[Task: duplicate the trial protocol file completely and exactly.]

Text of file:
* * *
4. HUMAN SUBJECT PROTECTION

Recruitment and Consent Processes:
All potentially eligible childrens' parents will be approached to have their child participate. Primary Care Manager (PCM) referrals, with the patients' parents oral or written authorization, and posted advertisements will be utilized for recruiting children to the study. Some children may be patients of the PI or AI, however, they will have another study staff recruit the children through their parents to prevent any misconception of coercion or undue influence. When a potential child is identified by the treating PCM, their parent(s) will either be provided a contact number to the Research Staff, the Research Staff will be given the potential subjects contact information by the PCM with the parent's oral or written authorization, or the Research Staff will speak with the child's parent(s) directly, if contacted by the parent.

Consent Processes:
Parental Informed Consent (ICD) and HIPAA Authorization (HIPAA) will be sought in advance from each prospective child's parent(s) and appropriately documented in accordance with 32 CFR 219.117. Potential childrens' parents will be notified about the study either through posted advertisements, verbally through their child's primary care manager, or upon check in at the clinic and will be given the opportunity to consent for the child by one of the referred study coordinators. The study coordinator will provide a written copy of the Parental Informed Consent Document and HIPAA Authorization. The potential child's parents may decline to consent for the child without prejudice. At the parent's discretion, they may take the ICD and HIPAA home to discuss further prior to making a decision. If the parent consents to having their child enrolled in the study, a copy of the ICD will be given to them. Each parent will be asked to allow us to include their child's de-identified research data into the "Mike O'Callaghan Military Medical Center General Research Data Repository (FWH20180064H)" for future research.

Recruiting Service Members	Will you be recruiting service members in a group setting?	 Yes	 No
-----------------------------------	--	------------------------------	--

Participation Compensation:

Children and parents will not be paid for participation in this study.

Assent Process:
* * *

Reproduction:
4. HUMAN SUBJECT PROTECTION

Recruitment and Consent Processes:
All potentially eligible childrens' parents will be approached to have their child participate. Primary Care Manager (PCM) referrals, with the patients' parents oral or written authorization, and posted advertisements will be utilized for recruiting children to the study. Some children may be patients of the PI or AI, however, they will have another study staff recruit the children through their parents to prevent any misconception of coercion or undue influence. When a potential child is identified by the treating PCM, their parent(s) will either be provided a contact number to the Research Staff, the Research Staff will be given the potential subjects contact information by the PCM with the parent's oral or written authorization, or the Research Staff will speak with the child's parent(s) directly, if contacted by the parent.

Consent Processes:
Parental Informed Consent (ICD) and HIPAA Authorization (HIPAA) will be sought in advance from each prospective child's parent(s) and appropriately documented in accordance with 32 CFR 219.117. Potential childrens' parents will be notified about the study either through posted advertisements, verbally through their child's primary care manager, or upon check in at the clinic and will be given the opportunity to consent for the child by one of the referred study coordinators. The study coordinator will provide a written copy of the Parental Informed Consent Document and HIPAA Authorization. The potential child's parents may decline to consent for the child without prejudice. At the parent's discretion, they may take the ICD and HIPAA home to discuss further prior to making a decision. If the parent consents to having their child enrolled in the study, a copy of the ICD will be given to them. Each parent will be asked to allow us to include their child's de-identified research data into the "Mike O'Callaghan Military Medical Center General Research Data Repository (FWH20180064H)" for future research.

Recruiting Service Members	Will you be recruiting service members in a group setting?	 Yes	 No
-----------------------------------	--	------------------------------	--

Participation Compensation:

Children and parents will not be paid for participation in this study.

Assent Process: